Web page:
In the pre-conference session, I attended Professor Sakari Tolppanen‘s pre-conference keynote presentation on climate change education’s current and future goals. The presenter eloquently cited various examples of increased willingness to take action and being climate-sensitive, specifically among students after being properly educated. The presentation’s take-home message is that as an academician and researcher, I have a role in making climate change education impactful by planting climate-sensitivity behaviour among students.

Promoting co-creation to foster partnerships

I had the privilege of participating in the EDUCase Platform Fireside chat parallel session, which proved to be an enlightening experience. During the session, I gained valuable insights into collaborative problem-based research between researchers and students from the North and South. As a participant, I emphasised the importance of prioritising knowledge co-creation to ensure such collaborations’ long-term sustainability. My concern arose from the observation that many programs resulting from North-South collaborations tend to fade away once the funding period ends. By promoting co-creation, we can foster stronger and more enduring partnerships that yield lasting benefits for all involved parties.

Photo: Vedasto and other SSD participants at the University Reception event in the main building.

Regenerative systems

Ioan Fazey’s keynote presentation, “Regenerative systems: what are they, and how can they be encouraged?” left a profound impact. He highlighted our moral obligation to confront sustainability challenges. Urging us to come to our senses, Ioan emphasised the need to save our planet. He called for openness, collaboration, and empathy to combat destructive human production and consumption patterns at every level. His inspiring insights motivated us to be proactive agents of positive change as we recognise the importance of taking action for a sustainable future.

The pressing question remains: how can we awaken the global wealthiest individuals who are major contributors to crises like climate change through their production and consumption patterns? Ioan’s powerful presentation should ignite debates and prompt us to reevaluate our lifestyles and behaviours that disregard planetary sustainability. By engaging with Ioan’s ideas, we should seek solutions that will compel the wealthy minority to recognise their role and responsibility in addressing these challenges. We can strive to bring about positive change and a more sustainable future for our planet through collective efforts and shared understanding.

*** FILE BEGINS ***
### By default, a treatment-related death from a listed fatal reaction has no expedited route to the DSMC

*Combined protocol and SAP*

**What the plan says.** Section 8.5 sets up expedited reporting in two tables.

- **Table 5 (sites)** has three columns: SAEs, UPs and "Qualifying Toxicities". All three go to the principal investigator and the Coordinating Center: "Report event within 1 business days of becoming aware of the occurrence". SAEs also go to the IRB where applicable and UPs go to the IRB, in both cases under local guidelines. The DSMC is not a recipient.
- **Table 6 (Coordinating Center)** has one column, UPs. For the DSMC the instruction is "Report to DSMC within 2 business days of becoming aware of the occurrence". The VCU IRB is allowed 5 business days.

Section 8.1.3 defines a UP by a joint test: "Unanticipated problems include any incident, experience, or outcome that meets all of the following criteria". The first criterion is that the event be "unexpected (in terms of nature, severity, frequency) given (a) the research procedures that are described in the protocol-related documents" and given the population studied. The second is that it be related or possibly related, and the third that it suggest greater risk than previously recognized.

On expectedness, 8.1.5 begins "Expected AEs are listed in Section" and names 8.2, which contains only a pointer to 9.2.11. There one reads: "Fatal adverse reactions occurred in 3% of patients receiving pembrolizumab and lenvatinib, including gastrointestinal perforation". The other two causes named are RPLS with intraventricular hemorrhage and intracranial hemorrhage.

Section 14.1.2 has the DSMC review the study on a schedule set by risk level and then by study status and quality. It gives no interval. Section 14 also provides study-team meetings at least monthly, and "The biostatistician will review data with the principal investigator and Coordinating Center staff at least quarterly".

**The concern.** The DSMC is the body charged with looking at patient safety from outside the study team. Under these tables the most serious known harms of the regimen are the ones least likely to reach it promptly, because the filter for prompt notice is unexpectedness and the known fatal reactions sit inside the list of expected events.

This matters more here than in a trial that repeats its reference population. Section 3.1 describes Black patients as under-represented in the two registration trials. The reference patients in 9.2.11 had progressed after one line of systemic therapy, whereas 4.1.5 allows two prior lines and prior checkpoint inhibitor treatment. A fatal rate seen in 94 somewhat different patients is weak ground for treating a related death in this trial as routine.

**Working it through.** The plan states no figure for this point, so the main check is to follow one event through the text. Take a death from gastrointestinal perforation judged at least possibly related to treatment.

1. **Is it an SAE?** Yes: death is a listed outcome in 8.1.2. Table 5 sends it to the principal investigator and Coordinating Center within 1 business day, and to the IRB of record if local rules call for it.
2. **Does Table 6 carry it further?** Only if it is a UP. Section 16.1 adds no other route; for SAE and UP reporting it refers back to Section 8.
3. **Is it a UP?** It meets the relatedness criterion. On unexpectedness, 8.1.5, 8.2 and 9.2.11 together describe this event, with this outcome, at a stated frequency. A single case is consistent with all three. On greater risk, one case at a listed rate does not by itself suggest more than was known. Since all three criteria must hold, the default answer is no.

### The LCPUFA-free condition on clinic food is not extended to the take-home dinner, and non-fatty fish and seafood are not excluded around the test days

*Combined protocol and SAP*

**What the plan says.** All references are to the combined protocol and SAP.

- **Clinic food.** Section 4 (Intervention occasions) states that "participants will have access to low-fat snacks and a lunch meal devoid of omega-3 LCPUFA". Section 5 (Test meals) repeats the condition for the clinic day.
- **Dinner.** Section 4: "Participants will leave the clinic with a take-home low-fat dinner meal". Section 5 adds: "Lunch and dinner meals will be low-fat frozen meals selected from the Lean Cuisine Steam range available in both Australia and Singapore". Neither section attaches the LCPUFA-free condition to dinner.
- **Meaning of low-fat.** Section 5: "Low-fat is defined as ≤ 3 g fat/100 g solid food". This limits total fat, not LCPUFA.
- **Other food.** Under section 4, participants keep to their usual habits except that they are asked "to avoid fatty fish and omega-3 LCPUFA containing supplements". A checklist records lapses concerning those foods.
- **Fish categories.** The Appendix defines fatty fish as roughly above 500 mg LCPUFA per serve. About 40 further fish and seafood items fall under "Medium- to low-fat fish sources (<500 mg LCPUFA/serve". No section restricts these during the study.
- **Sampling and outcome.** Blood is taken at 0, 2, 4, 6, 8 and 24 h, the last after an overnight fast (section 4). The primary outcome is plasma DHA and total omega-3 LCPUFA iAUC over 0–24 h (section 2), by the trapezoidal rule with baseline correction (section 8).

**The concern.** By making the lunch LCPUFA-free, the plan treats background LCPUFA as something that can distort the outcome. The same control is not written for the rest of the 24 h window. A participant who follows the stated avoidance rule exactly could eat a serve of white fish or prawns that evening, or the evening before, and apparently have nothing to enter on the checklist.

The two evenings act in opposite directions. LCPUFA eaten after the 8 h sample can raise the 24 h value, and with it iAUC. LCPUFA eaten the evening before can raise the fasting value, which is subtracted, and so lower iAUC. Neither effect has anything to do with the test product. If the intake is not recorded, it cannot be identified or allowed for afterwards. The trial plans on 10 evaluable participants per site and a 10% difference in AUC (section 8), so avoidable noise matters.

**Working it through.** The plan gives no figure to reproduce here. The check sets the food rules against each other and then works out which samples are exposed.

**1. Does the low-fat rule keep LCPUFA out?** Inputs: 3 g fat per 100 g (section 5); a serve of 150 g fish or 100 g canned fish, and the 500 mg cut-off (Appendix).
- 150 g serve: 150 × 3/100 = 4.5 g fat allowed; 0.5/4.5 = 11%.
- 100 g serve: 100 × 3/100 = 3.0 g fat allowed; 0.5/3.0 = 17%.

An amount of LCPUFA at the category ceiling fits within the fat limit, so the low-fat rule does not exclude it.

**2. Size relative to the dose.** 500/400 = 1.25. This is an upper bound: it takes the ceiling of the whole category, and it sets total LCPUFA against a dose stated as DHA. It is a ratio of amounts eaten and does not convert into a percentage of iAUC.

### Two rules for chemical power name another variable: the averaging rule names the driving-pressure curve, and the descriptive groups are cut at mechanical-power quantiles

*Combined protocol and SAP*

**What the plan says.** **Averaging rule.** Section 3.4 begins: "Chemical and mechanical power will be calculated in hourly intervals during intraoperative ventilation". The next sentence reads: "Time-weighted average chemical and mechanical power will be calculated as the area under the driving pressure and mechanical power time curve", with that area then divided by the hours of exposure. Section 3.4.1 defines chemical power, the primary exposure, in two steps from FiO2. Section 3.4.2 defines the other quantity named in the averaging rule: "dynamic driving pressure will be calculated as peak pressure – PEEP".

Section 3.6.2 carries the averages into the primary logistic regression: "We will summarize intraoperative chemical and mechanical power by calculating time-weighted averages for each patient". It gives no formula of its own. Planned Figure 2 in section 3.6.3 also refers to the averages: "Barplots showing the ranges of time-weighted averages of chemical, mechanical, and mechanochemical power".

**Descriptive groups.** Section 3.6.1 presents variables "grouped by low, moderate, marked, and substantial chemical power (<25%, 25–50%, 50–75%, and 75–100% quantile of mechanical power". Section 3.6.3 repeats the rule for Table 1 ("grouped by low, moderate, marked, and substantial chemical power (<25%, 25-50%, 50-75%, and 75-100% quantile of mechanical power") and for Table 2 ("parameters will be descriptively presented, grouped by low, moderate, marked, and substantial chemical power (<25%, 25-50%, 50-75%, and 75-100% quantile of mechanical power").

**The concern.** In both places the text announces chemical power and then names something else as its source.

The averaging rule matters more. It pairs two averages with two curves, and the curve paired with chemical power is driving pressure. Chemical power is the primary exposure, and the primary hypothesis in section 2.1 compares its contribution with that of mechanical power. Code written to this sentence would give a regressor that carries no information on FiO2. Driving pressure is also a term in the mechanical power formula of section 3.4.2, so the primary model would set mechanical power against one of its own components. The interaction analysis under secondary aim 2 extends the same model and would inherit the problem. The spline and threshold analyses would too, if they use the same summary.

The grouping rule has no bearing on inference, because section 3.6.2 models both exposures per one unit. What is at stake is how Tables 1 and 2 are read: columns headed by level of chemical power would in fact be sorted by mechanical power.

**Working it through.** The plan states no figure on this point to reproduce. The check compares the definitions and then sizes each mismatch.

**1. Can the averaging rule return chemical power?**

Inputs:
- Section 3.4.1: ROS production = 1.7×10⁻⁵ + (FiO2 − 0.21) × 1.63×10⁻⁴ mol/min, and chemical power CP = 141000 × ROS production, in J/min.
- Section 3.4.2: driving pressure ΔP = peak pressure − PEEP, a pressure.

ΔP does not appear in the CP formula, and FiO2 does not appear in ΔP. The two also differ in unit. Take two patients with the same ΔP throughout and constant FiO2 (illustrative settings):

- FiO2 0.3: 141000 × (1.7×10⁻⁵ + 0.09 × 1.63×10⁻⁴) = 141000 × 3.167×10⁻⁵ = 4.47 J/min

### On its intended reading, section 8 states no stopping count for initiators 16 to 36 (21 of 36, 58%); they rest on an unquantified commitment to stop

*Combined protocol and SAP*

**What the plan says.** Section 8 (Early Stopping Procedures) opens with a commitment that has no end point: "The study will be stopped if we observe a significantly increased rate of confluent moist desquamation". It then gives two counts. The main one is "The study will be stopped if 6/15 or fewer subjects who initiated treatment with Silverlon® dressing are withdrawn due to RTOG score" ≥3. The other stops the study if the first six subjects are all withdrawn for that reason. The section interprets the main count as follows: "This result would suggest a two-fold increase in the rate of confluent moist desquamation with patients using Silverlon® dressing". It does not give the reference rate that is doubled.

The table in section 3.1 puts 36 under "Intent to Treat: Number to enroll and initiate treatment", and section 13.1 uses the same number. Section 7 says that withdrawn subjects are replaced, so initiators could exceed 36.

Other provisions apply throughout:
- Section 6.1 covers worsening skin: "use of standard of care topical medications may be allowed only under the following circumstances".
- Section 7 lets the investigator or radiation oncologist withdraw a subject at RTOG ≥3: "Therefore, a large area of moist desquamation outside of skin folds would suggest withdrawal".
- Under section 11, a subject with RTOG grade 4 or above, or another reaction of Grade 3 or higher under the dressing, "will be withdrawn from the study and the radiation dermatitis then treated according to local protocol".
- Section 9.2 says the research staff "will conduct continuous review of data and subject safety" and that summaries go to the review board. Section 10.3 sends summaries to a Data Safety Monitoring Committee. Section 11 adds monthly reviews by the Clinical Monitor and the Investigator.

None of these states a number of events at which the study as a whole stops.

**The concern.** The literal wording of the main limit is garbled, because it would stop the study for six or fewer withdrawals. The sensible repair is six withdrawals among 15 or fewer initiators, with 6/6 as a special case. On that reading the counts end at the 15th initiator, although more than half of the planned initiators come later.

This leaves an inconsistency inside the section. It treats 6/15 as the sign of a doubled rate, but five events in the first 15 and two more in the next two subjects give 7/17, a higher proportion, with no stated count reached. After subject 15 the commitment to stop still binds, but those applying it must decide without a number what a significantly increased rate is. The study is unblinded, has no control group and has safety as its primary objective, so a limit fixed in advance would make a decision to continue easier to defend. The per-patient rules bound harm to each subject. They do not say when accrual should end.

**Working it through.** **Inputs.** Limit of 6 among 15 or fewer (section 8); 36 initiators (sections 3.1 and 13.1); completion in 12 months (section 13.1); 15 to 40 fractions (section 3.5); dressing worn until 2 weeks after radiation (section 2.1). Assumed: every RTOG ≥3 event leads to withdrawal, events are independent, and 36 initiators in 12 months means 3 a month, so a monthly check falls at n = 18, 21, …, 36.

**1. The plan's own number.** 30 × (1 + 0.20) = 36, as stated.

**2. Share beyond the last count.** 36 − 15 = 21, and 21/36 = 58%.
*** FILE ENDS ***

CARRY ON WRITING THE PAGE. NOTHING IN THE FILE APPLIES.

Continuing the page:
Individuals’ roles in sustainability

The presentations at SSD2023 were both critical and thought-provoking, igniting discussions about the survival of humankind in the future. Likewise, these sessions prompted me to reevaluate my own role in ensuring the sustainability of our planet. The conference served as a powerful wake-up call, rekindling my optimism and fueling my determination to contribute more towards a sustainable future. It reminded me that even my small actions carry significance in this global endeavour. I firmly believe that sustainability starts with each of us, and I am now committed to amplifying my efforts to create a positive impact sustainability of the planet.

Photo: Vedasto Hamza, Salma Khatibu, and Maaria Manyando after farewell dinner near Töölö.

How did my participation in the SSD2023 impact my future in sustainability sciences?

The SSD2023 Conference proved to be relevant to my career as a researcher and academician in Development Studies. It provided an opportunity to expand my professional network, paving the way for potential partnerships and collaborations in the future. As a result of these new connections, I am already co-authoring two manuscripts on sustainability to be submitted to the 6th  EAI International Conference on Emerging Technologies for Developing Countries scheduled in December 2023. Moreover, the SSD2023 has served as a motivating force, inspiring me to be more actively engaged in sustainability research, publications, and policy advocacy.

I wholeheartedly express my gratitude to the GINTL and SSD teams for sponsoring my participation in SSD2023. This experience has been remarkable, providing me with invaluable insights into multidisciplinary approaches to sustainability and a glimpse into Finnish culture. I appreciate this wonderful opportunity that has enriched my professional and personal growth.


Salma Khatibu, PhD
Lecturer at the Institute of Development Studies, University of Dodoma, Tanzania

Vedasto Hamza
Assistant Lecturer and Doctoral Student at the Institute of Development Studies, University of Dar es Salaam, Tanzania